'Now, the environment is different and we feel there's a great future for this kind of magazine.' For observers in Asia, it is the foreign policy arena in which Mr Forbes' political credentials will be judged, and a clear definition comes from his analysis of the current economic crisis. If his reaction to it is much to go by, the good news for Asia's leaders and businessmen is that he believes they should be left alone to make decisions; and that, because he also believes in the inherent reason of market forces, the right decisions will come in due course.


Such a world view has naturally put him on an intellectual collision course with the International Monetary Fund.


'The collapse of the [Asian] currencies is almost directly attributable to the IMF,' he said. 'Yes, the countries did have systemic flaws . . . but the IMF violated the first principles of medicine, which is that you don't harm the patient. And their policies of devaluations and tax increases have severely harmed these patients.' With global finance ministers currently scratching their heads over a so-called 'new architecture' to reform economies in the wake of globalisation pressures, Mr Forbes' solution is blunt.


'They should appreciate that they don't know what to do, and that any structure they come up with is ineffective and will do more harm than good.' The pressure of the market-place is what will eventually force countries like Indonesia into 'doing what's good for them', he suggested.


'What turned Britain around in the late 1970s? It wasn't the IMF, it was Margaret Thatcher and her policies.


'If a country wants to self-destruct, you can't stop them, but if they want to prosper and be part of the global community, there are things they will have to do.' In Forbes' book, these things revolve around his four principles of economic growth: sound money with low interest rates; low taxes; the rule of law (including property rights); and minimal bureaucratic interference in business.


Hong Kong is something of a model for Mr Forbes, who has studied the SAR's flat-tax system when putting together his own version. He believes it is too early to tell how the transition to Chinese rule is going, but said he was encouraged by Beijing's decision to let SAR officials deal with their own mini-currency crisis last autumn.


On China, Mr Forbes has strong views, but he is unlikely to fall into the trap Bill Clinton set for himself in 1992, when he made the campaign promise never to compromise with the 'tyrants in Beijing' - words which have haunted his China policy, even to this day.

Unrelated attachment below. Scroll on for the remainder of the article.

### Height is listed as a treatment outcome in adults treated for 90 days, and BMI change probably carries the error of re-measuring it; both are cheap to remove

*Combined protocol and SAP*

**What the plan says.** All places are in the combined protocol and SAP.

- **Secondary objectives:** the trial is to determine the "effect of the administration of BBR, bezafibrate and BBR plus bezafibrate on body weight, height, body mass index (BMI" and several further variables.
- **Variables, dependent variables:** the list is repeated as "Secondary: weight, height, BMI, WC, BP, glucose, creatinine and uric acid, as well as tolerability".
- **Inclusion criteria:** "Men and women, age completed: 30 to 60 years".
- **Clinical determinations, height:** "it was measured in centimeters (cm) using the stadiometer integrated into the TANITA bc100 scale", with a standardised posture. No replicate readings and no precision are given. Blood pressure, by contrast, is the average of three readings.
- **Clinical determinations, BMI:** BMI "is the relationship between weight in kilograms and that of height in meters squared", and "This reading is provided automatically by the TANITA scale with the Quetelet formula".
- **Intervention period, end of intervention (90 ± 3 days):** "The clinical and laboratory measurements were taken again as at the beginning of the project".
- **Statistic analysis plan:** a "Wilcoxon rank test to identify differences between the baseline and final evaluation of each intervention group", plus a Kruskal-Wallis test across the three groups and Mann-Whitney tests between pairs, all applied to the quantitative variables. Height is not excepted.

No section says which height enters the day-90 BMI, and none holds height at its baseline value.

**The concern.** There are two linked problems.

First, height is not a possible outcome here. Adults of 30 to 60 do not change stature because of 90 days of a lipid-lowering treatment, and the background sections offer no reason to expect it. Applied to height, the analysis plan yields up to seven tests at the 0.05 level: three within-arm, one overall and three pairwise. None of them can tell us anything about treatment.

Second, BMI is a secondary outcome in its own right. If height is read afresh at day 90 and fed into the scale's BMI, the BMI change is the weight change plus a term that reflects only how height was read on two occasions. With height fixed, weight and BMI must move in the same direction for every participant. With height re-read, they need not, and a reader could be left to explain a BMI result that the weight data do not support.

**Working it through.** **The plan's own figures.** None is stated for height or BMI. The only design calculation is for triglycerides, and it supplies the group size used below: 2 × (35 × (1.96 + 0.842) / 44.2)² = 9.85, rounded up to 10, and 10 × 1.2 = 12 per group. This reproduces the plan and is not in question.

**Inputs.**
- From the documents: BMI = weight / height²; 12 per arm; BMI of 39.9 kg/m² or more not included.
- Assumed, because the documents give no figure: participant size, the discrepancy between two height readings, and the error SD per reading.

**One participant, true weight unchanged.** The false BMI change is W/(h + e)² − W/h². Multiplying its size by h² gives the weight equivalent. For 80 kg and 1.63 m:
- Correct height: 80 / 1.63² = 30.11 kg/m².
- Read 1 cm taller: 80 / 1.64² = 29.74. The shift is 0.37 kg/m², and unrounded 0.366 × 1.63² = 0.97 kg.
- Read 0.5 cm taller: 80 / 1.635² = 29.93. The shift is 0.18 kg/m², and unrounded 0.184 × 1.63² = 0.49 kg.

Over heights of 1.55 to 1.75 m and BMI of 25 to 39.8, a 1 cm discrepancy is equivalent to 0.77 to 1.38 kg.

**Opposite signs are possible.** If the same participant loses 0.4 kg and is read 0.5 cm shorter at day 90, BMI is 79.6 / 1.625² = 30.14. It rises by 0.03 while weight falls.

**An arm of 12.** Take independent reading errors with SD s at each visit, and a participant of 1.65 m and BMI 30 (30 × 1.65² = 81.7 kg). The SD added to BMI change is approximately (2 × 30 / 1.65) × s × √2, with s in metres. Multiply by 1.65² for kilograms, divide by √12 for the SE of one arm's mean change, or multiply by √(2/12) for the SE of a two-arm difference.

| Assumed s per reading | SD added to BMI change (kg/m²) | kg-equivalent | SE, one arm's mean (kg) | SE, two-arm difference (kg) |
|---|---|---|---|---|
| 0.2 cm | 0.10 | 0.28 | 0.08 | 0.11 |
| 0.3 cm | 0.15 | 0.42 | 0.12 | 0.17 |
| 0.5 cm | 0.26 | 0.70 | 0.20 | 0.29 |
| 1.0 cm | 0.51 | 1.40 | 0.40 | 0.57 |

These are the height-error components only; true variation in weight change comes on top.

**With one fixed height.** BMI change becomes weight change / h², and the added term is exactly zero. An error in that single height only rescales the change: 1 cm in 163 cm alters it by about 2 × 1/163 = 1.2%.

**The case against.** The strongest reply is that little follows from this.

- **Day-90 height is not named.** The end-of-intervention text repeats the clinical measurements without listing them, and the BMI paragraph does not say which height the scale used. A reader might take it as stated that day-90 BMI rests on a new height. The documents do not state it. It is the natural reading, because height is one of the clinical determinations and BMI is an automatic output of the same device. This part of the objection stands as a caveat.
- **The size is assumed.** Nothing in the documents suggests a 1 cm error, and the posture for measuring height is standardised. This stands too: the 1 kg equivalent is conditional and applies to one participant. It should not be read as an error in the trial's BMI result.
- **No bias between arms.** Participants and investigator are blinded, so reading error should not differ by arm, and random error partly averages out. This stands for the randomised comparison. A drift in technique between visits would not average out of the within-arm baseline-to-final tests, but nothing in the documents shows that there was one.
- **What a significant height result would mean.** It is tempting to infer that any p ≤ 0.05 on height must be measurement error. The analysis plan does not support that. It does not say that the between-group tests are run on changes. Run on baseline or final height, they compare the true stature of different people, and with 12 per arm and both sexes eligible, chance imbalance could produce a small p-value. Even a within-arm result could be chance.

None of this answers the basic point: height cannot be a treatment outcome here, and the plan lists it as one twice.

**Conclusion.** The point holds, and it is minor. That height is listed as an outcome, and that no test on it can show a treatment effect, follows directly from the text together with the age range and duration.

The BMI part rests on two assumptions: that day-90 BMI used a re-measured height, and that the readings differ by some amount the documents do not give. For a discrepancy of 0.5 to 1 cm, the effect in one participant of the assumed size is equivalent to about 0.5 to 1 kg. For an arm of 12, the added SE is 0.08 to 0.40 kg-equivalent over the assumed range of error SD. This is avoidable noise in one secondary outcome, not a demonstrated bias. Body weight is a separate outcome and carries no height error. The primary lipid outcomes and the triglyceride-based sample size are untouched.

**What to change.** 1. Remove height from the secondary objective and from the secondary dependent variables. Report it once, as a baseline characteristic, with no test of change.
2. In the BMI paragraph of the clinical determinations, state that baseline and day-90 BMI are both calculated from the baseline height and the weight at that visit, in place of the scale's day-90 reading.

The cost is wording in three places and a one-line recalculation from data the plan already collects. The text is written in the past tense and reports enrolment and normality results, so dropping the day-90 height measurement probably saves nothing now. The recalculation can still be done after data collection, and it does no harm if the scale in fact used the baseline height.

But could President Forbes do what President Clinton cannot? 'First of all, I would have a China policy, which we don't now. When Clinton first came in, he made some very bold statements and then spent the next six months trying to figure out how to get out of them. I'm not surprised Beijing takes his statements less seriously than he does himself.' The Forbes policy would consist of maintaining a strong military presence in Asia, while encouraging close business links and the kind of openness which could lead to the same kind of liberal reforms which turned Korea and Taiwan into democracies.


Unlike Bill Clinton, he believes targeted sanctions - for example against PLA companies - can exert influence on Beijing's human rights conduct without risking the overall relationship.


'The key with China is that they have to understand the rules of engagement. When China does something indefensible, they hate it when the spotlight is put on it. It forces them to do some changing.' Mr Forbes, who speaks authoritatively on Asia's history and current affairs, has put much meat on the foreign policy bone since his 1996 campaign.


But, for now, his goal is to change the shape of America's political agenda - something he believes is possible whether or not he ever makes it to 1600 Pennsylvania Avenue.


He said his campaigning has helped keep on the front burner his plans for reforming the tax system, privatising social security, improving schools and fixing the blighted health care system.


'As result of 1996, the tax debate is now a real one, and, contrary to 1996 when everyone denounced it, everyone now feels the need to at least pay lip service to simplification. That's a huge move forward,' he said.


'In another area, social security, I brought up privatising it in 96, and the whole mantra of the party was, 'don't even mention it, don't open yourself up to what skewered Reagan in the early 80s'. Now everyone's talking about it.' He added: 'If I do run, it will be with the intention to win, but even if I don't, I hope the landscape will be positively changed.'